Influencers became a staple part of society and daily consumer life in the latter half of the last decade. They have had a significant impact upon shaping the essence of the modern day and taking the Middle East region’s brands to the world.
However, they are also the elephant in the room. In the “age of influence”, influencer marketing is on track to becoming a multi-billion dollar industry as companies make the most of this avenue to hawk their products and propositions. Projected to be worth up to $15 billion by 2022, according to a “Business Insider Intelligence” report, the influencer marketing paradigm is showing no signs of losing steam.
But across numerable social media platforms like YouTube, TikTok, Twitch, Tumblr, and Snapchat, audiences and companies alike are awash with influencer fatigue.
The term influencer has become a buzzword that has been rendered meaningless due to the sheer ubiquity of people donning the hat of an “influencer”. With this social media overkill, brands have at times had their reputations marred by ill-performing or underperforming influencer relationships.
They have also struggled to convert their influencer campaigns into social capital.
Despite all of this, influencers are here to stay. What’s more, regionally, there are around 3,000 influencers compared to merely dozens of newspaper mastheads. Instead of shying away from this new reality and avoiding change, we need to embrace a world where anyone with a smartphone or laptop can become an digital brand advocate.
Aiming for lasting influence
So, what’s next for this burgeoning cross-section of the evolving marketing and communications plain? Furthermore, what needs to be done to shake up the negative perception and, at times, controversial traits this sect has embellished upon brands and audiences?
Through the good, the bad, and the ugly, here are three musings on how influencers can create affinity with brands and audiences beyond 2019:
* It’s not influencers we don’t enjoy, it’s poor or misplaced content
Consumers, especially younger audiences, are losing trust in paid influencers and looking instead to organic, grassroots communities where their like-minded peers are sharing exceptional content and commentary about brands and products they actually love. Hence, the type of content influencers put out, and the ways they convey messages, needs to be re-engineered to avoid brand backlash.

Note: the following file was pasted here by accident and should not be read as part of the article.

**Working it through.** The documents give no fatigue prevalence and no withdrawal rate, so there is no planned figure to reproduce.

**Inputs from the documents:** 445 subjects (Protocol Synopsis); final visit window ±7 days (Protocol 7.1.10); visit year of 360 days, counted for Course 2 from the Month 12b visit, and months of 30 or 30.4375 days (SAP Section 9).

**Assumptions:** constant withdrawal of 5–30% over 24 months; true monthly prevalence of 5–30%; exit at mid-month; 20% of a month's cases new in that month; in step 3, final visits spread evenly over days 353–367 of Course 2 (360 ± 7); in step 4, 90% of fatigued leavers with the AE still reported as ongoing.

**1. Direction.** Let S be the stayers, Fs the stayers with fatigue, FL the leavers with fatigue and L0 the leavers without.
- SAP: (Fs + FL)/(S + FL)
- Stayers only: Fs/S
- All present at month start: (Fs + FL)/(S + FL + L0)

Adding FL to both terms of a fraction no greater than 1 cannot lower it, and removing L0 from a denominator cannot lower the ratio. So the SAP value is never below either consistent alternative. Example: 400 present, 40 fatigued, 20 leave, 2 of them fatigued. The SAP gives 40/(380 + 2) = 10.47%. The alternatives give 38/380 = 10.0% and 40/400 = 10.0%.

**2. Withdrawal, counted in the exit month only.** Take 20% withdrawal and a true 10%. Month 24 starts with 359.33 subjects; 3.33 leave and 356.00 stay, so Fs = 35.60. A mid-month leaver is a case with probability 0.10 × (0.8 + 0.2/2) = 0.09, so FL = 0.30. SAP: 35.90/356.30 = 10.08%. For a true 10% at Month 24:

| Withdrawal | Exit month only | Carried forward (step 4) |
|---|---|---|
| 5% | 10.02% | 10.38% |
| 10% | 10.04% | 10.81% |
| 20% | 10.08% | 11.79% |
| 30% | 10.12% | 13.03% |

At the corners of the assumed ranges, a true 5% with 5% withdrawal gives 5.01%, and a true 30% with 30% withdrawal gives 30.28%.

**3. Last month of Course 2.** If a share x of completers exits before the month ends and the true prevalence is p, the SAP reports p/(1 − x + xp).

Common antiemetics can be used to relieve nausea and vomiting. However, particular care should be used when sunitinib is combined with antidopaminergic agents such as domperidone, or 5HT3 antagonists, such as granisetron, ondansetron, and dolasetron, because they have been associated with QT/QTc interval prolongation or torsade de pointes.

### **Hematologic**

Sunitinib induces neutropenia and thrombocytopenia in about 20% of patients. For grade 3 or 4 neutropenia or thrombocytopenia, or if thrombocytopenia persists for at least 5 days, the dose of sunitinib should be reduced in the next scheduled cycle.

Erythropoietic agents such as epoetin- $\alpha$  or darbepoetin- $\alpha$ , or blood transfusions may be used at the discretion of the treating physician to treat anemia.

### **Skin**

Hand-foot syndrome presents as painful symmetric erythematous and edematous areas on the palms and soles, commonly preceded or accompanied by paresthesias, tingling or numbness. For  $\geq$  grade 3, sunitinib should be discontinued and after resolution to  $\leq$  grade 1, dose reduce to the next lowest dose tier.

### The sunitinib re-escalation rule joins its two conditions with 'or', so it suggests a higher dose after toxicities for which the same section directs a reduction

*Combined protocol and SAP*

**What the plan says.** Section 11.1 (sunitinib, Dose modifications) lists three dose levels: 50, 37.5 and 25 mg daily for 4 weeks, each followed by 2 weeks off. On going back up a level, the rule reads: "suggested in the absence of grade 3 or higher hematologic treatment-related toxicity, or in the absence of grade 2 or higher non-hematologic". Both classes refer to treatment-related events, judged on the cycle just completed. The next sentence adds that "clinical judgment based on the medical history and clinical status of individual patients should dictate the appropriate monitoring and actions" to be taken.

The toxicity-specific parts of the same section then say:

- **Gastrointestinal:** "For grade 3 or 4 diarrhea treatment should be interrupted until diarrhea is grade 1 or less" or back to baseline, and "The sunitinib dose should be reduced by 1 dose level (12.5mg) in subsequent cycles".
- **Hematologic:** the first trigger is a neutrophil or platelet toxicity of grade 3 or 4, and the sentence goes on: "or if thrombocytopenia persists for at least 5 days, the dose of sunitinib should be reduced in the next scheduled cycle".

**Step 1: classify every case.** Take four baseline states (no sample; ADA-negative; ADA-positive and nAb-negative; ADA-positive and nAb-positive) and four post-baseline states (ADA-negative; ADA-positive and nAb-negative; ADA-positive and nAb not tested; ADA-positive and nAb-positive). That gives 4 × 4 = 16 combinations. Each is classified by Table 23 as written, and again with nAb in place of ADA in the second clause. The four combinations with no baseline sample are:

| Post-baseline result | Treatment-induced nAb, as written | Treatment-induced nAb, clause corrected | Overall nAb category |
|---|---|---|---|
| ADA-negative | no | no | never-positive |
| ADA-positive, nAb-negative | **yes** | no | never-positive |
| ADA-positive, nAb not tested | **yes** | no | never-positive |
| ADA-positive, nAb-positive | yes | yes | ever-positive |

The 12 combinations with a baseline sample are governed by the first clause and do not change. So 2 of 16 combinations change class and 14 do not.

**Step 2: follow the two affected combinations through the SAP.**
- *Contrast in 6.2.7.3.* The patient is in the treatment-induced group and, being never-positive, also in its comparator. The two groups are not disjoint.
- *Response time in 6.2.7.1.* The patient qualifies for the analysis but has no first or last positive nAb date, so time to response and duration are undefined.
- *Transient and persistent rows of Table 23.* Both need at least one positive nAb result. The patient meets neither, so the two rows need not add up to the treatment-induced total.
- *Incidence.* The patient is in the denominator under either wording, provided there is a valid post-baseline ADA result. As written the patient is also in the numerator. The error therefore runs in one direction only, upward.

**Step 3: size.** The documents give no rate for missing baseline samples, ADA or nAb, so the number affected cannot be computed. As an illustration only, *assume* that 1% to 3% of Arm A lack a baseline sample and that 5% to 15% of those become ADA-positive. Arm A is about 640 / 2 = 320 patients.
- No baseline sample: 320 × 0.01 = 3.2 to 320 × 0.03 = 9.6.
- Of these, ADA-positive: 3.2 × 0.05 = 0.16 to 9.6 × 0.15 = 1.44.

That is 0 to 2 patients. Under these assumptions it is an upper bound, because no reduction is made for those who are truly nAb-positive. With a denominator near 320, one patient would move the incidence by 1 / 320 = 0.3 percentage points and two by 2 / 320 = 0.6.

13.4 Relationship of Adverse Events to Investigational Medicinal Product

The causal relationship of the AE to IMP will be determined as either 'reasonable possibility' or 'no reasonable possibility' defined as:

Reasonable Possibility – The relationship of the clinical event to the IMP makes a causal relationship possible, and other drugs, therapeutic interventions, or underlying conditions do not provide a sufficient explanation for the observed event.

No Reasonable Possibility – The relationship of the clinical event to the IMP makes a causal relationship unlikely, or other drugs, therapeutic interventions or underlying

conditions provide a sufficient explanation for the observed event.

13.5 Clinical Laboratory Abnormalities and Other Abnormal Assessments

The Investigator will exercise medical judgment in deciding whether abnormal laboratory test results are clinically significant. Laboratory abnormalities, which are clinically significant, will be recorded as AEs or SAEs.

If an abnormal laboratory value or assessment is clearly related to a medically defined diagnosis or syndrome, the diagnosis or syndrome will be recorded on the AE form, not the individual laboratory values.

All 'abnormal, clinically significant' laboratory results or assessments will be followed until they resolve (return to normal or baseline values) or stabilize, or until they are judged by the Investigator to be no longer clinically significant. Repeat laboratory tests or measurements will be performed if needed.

Repurposing creator content is another key facet to consider, as the bulk of creative spend goes towards content creation. Video content has been in the spotlight for a while now, and 2020 will see this medium continue to thrive.
As content channels like TikTok and Instagram become more video-orientated, professionally curated and targeted content will win in the years to come.
* Redefining the lines between ‘good’ and ‘bad’ influence
From unauthentic endorsements and zero transparency, to not understanding their jobs or having lots of followers but low engagement, the lines between good and bad influence have become more pronounced in recent times. To avoid social capital taking a dive south, companies need to place focus on the company, not the influencer.
The key to this is ensuring that chosen influencers are aligned with a brand’s vision across all aspects. Instead of choosing influencers with a high number of followers, brands need to put energy into carefully researching the influencers they work with. Vigilant vetting will increase the chances of building relationships built on instilling good, impactful, and meaningful influence.
* Staying on brand - who really influences customers?
Protecting brand value and reiterating brand purpose is essential. To stay relevant in 2020, brands will need to join forces with influencers that can create content that highlight their core values.
Moving forward, influencer marketing success is going to hinge on whether or not brands can foster trust and credibility with audiences while remaining in the driver’s seat. Aligning with influencers through partnerships that demonstrate the kind of authenticity audiences crave, and that reinstate trust and deepen consumers love for products or brands in meaningful ways, will become crucial.
Because of this, we could expect to see a “less is more” approach to influencer marketing as brands opt for combining micro- and macro-influencers within their social media communications mix.
The age of influence has drastically altered the digital space and communications landscape. There is no telling precisely where influencer marketing will go.
However, one thing is certain: brands need to ensure they take the reins to ensure the influencers they collaborate with “swipe up their game” to guarantee brand credibility and positive sentiment in the new decade.
- Abdulwahed Juma is Executive Vice-President for Brand & Corporate Communications, du.